Wanted: Chalabi

Ok, this is getting insane. One month before we transfer Iraq over to the Governing Council, we’re raiding the offices of one of it’s members. Not just a random council member, either, but rather the golden boy, the President in Exile, Ahmed Chalabi. This is insane. We’ve cut off payments to his group, the Iraqi National Congress, and we’re arresting his men.

Bremer and the CPA are starting to look like chickens without heads. Reminds me of Faisal, the ex-con from Baghdad that the Brits installed as King of “Iraq” in 1920. Basically he sweet-talked the British Foreign Office (including guys like T.E. Lawrence, yes, that Lawrence of Arabia) into making him King, promising all sorts of Arab support that never materialized. 38 years later, his son, Faisal II, was overthrown in a coup that brought Saddam Hussein’s Ba’ath party to power.

Contractors

This month’s issue of Harper’s has a collection of postings from TacticalJobs.com. Check out the classifieds if you have time. These guys who go tear-assing around Iraq in armor-plated Suburbans and wrap-around sunglasses at $12,000/month are a problem. The Iraqis have no use for them, and neither do the enlisted men and women.

I want to know how all this privatization of the military is saving the government any money whatsoever. Because it’s certainly not helping the people of Iraq or the morale of our troops, who earn in a year what these guys make in a month.

Internet Groceries

Those of you who listened to the show on Monday remember our discussion of the rise and fall of Internet grocery stores. Apparently they’re making a comeback.

Guess you can’t keep a good idea down. It’s interesting — we’re starting to see all the excess capacity and knowledge that was built up during the tech boom and then ripped down actually being put to use. You see this in Fiber Optics, for example, where so much bandwidth was added in the late 90s, much of which sits idle. Someone will put it to use.

More Hypocrisy

I’m watching Nightline tonight and there’s a story on John Kerry, Catholicism, Abortion, and Communion. For those who haven’t been following, see my previous post. A Colorado Bishop is being interviewed by Nightline because he’s going to stop administering the sacrament of Holy Communion to parishoners who disagree with him politically. Ok, fine, be that way. But when asked whether he would do the same for parishoners who believe in the death penalty, Bishop Sheridan argues, with a straight face, that the Church doesn’t explicitly forbid the death penalty. There he is, in his office, sitting under a Crucifix, which, for those of you who haven’t been tuned in to human history in the past 2,000 years, is the most potent and well-recognized example of the death penalty being misapplied, arguing that a church founded by a man who was wrongly executed isn’t opposed to the death penalty.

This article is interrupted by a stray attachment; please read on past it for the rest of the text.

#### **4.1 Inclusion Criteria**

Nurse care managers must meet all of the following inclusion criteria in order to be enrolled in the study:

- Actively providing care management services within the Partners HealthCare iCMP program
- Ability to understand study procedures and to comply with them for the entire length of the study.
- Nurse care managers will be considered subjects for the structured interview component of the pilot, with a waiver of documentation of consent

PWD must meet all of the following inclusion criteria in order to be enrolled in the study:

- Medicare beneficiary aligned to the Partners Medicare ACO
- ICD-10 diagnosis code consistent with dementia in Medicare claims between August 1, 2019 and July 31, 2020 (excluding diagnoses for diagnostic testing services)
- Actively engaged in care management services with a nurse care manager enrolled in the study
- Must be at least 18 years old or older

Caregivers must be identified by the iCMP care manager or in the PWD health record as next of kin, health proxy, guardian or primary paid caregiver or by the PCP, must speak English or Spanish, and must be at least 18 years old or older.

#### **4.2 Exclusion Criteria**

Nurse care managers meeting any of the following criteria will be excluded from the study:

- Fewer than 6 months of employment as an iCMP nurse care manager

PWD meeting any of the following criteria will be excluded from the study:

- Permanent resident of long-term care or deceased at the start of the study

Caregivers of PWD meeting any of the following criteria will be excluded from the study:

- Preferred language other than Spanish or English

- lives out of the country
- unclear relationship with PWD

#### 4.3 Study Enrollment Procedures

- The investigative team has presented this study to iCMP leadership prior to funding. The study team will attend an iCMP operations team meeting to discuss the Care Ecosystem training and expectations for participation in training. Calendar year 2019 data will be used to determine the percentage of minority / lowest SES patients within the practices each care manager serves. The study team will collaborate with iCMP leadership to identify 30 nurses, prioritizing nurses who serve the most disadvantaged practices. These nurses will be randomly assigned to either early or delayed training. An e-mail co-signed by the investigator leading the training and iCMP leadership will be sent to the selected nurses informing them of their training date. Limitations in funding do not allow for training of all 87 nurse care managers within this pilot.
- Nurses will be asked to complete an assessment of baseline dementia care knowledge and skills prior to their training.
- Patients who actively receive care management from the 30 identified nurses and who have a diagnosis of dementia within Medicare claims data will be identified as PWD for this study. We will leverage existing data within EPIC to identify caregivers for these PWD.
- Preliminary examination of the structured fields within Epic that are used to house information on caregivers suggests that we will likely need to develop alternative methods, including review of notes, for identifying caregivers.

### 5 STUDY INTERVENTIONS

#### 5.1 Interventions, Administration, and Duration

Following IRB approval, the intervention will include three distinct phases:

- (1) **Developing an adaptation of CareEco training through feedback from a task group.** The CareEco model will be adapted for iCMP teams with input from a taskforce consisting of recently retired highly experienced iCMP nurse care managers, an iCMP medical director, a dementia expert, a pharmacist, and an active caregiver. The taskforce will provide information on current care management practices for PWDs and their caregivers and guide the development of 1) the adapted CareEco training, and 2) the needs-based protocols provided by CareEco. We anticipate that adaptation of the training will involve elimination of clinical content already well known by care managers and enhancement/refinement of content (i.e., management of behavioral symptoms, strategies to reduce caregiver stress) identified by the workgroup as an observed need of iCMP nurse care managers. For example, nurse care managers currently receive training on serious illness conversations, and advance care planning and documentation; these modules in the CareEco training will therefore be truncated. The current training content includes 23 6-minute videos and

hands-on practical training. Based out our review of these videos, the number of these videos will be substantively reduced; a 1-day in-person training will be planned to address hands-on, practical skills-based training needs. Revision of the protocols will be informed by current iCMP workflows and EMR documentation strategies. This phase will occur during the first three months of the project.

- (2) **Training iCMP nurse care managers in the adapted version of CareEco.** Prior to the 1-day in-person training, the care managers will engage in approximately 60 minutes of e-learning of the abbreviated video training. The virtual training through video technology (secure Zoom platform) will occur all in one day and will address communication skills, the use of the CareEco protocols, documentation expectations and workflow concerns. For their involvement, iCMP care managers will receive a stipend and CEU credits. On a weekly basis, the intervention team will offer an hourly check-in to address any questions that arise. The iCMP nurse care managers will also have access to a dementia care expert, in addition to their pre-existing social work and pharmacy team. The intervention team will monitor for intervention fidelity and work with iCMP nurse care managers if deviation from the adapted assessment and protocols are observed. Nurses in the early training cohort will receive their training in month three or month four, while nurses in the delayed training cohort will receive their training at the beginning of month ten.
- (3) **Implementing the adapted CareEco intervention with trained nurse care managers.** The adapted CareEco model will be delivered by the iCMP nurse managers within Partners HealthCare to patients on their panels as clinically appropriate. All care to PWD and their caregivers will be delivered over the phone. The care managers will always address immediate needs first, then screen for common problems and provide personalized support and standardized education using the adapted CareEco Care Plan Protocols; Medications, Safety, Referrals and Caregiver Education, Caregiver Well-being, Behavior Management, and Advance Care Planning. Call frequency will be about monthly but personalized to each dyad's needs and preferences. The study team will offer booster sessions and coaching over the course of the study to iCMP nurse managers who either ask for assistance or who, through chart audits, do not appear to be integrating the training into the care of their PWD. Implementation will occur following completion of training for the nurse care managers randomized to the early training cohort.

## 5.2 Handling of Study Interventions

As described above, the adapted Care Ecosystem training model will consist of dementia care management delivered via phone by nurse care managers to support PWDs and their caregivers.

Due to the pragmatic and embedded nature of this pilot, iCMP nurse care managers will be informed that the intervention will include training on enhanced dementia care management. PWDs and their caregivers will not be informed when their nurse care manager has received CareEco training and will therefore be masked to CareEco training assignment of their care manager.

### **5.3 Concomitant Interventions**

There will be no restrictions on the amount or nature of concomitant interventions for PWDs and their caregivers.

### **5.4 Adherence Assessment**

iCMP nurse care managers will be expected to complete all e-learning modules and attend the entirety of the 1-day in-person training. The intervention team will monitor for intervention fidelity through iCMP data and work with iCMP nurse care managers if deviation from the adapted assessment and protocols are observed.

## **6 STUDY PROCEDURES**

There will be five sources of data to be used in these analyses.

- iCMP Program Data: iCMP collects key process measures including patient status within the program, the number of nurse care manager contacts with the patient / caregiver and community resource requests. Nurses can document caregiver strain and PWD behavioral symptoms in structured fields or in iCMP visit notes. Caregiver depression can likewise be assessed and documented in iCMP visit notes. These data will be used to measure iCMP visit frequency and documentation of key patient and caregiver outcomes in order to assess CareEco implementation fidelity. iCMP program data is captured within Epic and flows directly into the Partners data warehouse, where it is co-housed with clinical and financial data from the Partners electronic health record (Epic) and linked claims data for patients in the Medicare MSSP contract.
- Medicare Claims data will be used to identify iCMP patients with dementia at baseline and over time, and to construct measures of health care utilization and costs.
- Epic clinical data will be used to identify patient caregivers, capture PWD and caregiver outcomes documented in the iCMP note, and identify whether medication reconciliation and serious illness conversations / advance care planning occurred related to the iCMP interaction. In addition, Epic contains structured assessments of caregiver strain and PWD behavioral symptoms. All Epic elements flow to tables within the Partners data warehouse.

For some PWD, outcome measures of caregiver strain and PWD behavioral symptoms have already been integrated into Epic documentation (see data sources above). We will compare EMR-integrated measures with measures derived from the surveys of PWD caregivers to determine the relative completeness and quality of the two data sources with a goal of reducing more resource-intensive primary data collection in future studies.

What happened to forgiveness, Bishop Sheridan?

Foresight

I was listening to Weekday on my way in this morning, and I listened to James Lilley, a former Ambassador to China and old CIA hack. Fascinating to listen to him tell stories of detaining and interrogating the Pathet Lao in ’68, etc…

There was one point where Steve Scher, the host, asked him what he thought of Iraq. He said he had great faith in the war planners, that he’d worked with Wolfowitz in the 80s in East Asia to great success, he thought Rumsfeld was top notch, etc. But he also said he had two great reservations going in. At that point I expected him to say something about troop strength or internationalizing the coalition, but he didn’t. Instead he gave these two reservations, both of which clearly betrayed his CIA training: One, he said, the borders in Iraq were too porous, which was the same problem he’d experienced in Vietnam (and which is a big reason why Korea succeeded and Vietnam didn’t). And two, there was an endless base of support for the enemy. In Vietnam it was the Chinese, and in Iraq, it’s the endless supply of jihadists from around the area.

Smart. His book, coauthored with his son, is called China Hands: Nine Decades of Adventure, Espionage, and Diplomacy in Asia. Probably worth a read.